Why We Should All Be Practicing ‘Detachment’


What comes to mind when you hear the term “addiction”? For me, I think of substance abuse, alcohol, and opioids, but I was recently introduced to a different form of addiction (and it’s one that most of us struggle with): unhealthy attachments to habits, possessions, and relationships. It’s the kind of addiction that shows up in your everyday life in ways you might have never suspected.

So while you may not struggle with an addiction to opioids or alcohol, you might have an unhealthy attachment to, say, your smartphone, social media, or other types of entertainment. When you find yourself losing track of time as you play your favorite app game or watch just one more episode of your current favorite show, it may be a sign you have developed an unhealthy attachment to those things — especially if they become your priority in the moment over other important values, whether it be time with family and friends, time in prayer, or work obligations. Or, you may have an unhealthy attachment to clothes or other kinds of possessions, telling yourself that buying another pair of shoes or trading in your old phone for the latest model will make you happy and bring fulfillment.

These types of attachments can be unhealthy because a habit like this “blocks our relationship with others, and ultimately, with God. It makes us blind to what really fulfills us, and perpetuates a cycle of want, and then disappointment, and then more want,” writes fellow Grotto writer Maria Walley. When you’re too focused on what is happening on the screen in front of you, you close yourself off from experiencing God in that present moment.

The saints were very well aware of the harm that forming unhealthy attachments could have. They didn’t want material possessions to inadvertently serve as a distraction from their ultimate purpose of focusing on their relationship with God. St. Francis of Assisi, St. Martin de Porres, and St. Mother Teresa of Calcutta all took drastic steps like this because they knew that, if they developed a dependence on certain possessions — whether it was money, a particular food, or status — then it would crowd their heart, making it difficult to make room for God’s love.

They also knew that a dependence like this could slowly chip away at their ability to freely choose what’s good. And so they chose to completely remove those temptations to become attached to anything that distracted them from God’s love in their lives. St. Francis renounced his wealth and St. Mother Teresa chose to live among the people she served. They were practicing detachment.

Like the saints, we can benefit from practicing detachment by avoiding unhealthy attachments. But what does detachment look like in our modern lives? Most of us can’t realistically leave behind everything and go live the life of a hermit on a mountaintop. Instead, we are called to live out detachment in our everyday lives in a way that is unique to our situation. Here are three tips for practicing detachment in your life so that you can focus on what really fulfills you.

Identify Unhealthy Attachments

In order to start practicing detachment, you have to identify those unhealthy attachments you have in your life. Some common unhealthy attachments include:

  • Phone
  • Social media (likes, comments, approval from others)
  • Entertainment (TV, Netflix, music, books, magazines)
  • Prestige (at work, with friends, etc.)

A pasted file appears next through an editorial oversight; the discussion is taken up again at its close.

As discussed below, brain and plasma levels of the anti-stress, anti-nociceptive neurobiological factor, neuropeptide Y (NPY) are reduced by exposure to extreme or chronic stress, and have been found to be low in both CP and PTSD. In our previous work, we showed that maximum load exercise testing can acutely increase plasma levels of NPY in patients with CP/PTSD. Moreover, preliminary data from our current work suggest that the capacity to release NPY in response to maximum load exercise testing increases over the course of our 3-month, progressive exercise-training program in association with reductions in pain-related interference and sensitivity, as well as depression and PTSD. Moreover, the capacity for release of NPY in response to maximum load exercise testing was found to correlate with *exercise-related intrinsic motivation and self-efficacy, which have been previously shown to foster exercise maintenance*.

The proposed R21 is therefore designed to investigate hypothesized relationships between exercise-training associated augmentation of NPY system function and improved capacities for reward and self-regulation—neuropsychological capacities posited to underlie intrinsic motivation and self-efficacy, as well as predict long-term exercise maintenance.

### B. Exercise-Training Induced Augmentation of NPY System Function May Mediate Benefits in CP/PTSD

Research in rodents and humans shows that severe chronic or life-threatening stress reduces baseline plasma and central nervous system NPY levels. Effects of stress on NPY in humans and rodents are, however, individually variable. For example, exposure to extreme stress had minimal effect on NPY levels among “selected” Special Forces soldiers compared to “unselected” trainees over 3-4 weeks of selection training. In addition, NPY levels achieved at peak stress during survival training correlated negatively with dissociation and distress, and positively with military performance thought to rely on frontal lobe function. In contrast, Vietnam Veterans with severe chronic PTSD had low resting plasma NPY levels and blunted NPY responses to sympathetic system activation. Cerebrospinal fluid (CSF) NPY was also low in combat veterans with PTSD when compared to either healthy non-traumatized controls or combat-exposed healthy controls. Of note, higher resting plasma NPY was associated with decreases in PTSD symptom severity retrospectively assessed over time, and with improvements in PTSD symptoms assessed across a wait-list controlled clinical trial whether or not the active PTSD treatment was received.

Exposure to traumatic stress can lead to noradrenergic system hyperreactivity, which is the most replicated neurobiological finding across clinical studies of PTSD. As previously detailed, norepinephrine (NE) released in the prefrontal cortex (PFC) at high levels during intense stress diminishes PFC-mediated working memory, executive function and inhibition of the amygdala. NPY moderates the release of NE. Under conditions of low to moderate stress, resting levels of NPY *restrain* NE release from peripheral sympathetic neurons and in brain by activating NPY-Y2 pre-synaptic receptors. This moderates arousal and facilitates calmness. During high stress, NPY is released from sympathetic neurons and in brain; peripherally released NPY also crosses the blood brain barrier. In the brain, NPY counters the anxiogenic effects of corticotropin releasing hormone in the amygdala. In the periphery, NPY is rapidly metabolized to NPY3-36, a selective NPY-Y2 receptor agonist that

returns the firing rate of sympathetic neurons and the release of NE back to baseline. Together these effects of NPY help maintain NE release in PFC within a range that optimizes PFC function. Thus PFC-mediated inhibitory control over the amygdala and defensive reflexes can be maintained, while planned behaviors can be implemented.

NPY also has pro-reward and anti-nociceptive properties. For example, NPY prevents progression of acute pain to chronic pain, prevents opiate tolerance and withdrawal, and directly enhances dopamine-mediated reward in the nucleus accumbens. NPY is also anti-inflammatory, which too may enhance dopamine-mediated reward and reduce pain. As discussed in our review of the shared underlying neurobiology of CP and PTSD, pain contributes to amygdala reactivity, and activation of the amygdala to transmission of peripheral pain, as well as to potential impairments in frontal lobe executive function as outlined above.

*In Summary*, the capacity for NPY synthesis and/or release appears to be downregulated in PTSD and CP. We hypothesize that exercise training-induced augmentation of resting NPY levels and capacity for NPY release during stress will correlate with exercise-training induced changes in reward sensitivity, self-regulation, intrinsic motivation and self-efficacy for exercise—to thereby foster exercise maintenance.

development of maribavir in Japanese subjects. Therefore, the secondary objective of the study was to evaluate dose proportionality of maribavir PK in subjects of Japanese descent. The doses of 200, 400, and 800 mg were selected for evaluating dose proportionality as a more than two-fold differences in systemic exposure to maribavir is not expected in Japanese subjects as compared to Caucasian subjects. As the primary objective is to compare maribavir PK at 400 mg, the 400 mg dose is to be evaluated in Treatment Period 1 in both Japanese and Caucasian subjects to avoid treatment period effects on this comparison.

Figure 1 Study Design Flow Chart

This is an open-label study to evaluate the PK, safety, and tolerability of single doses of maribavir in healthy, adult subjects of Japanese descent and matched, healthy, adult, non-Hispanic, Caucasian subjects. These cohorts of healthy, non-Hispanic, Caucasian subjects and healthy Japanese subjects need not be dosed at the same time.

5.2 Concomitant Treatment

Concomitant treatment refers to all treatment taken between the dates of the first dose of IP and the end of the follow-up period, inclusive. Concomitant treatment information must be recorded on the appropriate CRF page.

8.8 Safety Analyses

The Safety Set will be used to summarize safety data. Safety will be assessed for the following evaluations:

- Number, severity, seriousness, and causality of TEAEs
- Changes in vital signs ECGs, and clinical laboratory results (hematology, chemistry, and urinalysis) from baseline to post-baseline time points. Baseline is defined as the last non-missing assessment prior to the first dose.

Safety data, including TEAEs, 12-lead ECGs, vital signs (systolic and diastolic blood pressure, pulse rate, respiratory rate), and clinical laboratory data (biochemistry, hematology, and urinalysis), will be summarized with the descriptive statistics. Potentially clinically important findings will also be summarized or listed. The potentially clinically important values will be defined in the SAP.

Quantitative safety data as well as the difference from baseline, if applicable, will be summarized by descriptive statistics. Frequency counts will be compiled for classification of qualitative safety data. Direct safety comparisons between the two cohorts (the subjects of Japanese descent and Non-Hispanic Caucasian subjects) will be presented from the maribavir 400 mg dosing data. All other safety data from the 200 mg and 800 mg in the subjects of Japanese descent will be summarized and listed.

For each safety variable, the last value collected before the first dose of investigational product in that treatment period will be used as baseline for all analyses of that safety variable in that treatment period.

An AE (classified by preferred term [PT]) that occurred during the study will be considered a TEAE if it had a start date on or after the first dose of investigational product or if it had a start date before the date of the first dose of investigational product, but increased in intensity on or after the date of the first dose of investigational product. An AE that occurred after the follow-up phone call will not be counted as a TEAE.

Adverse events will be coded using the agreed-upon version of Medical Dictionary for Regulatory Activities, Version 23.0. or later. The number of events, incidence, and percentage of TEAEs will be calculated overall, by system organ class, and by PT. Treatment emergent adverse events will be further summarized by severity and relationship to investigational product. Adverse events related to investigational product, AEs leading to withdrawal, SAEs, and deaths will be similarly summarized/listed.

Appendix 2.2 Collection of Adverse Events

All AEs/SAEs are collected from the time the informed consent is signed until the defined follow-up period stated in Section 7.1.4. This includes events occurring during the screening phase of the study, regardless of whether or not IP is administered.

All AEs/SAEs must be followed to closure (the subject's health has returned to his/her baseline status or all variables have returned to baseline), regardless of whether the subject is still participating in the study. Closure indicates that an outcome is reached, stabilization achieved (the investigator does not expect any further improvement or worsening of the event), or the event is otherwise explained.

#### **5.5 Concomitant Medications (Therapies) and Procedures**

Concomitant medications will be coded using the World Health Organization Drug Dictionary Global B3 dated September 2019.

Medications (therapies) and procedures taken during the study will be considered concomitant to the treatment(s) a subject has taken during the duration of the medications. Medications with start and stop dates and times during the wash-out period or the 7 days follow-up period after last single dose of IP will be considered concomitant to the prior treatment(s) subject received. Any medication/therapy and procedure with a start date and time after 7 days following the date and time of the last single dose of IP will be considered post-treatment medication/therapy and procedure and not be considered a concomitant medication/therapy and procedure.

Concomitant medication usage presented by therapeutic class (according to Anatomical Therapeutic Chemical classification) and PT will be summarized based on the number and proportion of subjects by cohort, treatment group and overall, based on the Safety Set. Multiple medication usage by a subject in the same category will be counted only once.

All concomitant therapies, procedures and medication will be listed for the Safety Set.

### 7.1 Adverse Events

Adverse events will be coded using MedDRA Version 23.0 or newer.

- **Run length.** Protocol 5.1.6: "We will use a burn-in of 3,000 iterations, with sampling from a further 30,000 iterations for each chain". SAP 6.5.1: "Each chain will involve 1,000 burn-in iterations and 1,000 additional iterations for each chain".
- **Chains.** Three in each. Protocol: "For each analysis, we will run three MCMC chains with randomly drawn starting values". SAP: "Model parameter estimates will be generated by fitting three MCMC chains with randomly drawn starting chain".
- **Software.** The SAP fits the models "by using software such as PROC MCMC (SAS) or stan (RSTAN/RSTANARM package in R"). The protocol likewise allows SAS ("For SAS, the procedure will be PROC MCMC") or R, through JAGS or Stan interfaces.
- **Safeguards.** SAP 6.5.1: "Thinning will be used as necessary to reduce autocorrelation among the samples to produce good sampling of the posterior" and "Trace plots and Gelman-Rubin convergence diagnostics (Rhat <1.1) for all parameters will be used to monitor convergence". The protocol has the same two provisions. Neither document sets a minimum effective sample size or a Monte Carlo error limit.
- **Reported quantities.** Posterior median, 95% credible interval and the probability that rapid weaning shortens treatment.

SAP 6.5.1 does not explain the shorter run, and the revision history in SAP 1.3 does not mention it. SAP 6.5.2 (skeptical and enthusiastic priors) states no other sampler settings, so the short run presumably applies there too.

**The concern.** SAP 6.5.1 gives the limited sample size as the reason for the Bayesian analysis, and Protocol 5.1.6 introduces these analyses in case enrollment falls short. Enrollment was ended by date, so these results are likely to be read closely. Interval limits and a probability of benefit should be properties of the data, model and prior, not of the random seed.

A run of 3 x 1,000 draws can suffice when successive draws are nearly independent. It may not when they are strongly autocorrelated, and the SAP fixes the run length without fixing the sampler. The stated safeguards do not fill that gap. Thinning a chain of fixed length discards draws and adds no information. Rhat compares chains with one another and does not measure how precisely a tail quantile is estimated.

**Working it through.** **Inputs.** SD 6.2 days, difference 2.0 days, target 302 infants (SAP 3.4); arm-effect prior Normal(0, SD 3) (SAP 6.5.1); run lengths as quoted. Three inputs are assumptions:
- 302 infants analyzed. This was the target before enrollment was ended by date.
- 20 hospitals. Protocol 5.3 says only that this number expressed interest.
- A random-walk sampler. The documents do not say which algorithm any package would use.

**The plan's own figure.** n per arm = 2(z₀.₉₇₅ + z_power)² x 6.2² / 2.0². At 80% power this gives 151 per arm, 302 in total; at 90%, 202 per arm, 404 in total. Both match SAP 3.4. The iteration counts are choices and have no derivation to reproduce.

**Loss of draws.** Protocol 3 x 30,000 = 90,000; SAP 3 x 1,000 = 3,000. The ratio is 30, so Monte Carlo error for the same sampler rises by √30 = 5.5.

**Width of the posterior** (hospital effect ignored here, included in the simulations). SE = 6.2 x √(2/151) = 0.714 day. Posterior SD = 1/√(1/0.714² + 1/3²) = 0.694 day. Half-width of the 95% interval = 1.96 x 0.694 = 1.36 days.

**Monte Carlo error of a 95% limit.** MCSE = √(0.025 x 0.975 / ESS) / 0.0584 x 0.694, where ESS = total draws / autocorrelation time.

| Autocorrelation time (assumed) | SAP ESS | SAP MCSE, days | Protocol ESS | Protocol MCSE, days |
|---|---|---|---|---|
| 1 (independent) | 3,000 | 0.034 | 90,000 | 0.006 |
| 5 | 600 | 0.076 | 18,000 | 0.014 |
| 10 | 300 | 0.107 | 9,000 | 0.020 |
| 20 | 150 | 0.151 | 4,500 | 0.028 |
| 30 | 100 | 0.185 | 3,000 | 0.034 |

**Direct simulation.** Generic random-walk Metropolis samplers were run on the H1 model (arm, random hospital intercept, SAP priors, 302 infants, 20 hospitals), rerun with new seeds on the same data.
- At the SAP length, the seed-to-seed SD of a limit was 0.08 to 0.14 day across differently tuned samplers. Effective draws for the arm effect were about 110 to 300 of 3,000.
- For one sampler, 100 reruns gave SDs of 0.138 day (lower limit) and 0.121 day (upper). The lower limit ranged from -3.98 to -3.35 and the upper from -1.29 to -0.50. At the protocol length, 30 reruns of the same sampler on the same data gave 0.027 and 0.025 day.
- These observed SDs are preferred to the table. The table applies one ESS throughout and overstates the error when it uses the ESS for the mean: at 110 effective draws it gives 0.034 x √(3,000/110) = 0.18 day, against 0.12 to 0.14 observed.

• Perfection
  • The happiness of others at the expense of your own wellbeing
  • Looking a certain way (preoccupation with clothes, appearance, etc.)
  • Comfort
  • Food

These are only a few examples of attachments that could play an unhealthy role in your life. You may find that, through personal reflection, you are able to identify other areas of unhealthy attachment in your life. Ask yourself, “What attracts my attention throughout the day?” and then explore whether those objects of your attention are helping you love more deeply or enrich your interior life.

Identify your “why”

Once you identified those attachments that are preventing you from freely seeking God and finding true fulfillment, it’s important to specifically identify why it’s crowding your heart and holding you back. For example, if you struggle with an unhealthy attachment to social media, you might say to yourself, “When I spend hours on social media throughout the day, I lose out on opportunities to deepen my relationships with my family/friends/significant other and I barely get any work done, which leaves me feeling disconnected in my relationships and stressed about work.” Taking the time to specifically spell out why this attachment is so harmful helps to build the rationale for making a change.

Just start

Now that you’ve identified an unhealthy attachment you want to work on, and you know how it’s negatively impacting your life, you’re ready to start practicing detachment. You might be tempted to tell yourself that you’ll start limiting your phone use tomorrow or that you’ll scale back on your internet shopping while at work next week, but the best advice is to just start right now. Don’t wait for the perfect moment. Now’s the time to start scaling back. 

The next time you find yourself mindlessly reaching for your phone (I find myself doing this a lot when I’m waiting in line somewhere), put it down and try to notice what’s going on in your environment. Put your phone in a drawer at work so you aren’t tempted to pick it up. Simply pick one small change and implement it today. Over time, you’ll find that the hold from this attachment will lessen over time, freeing you to better focus on what really matters in life.

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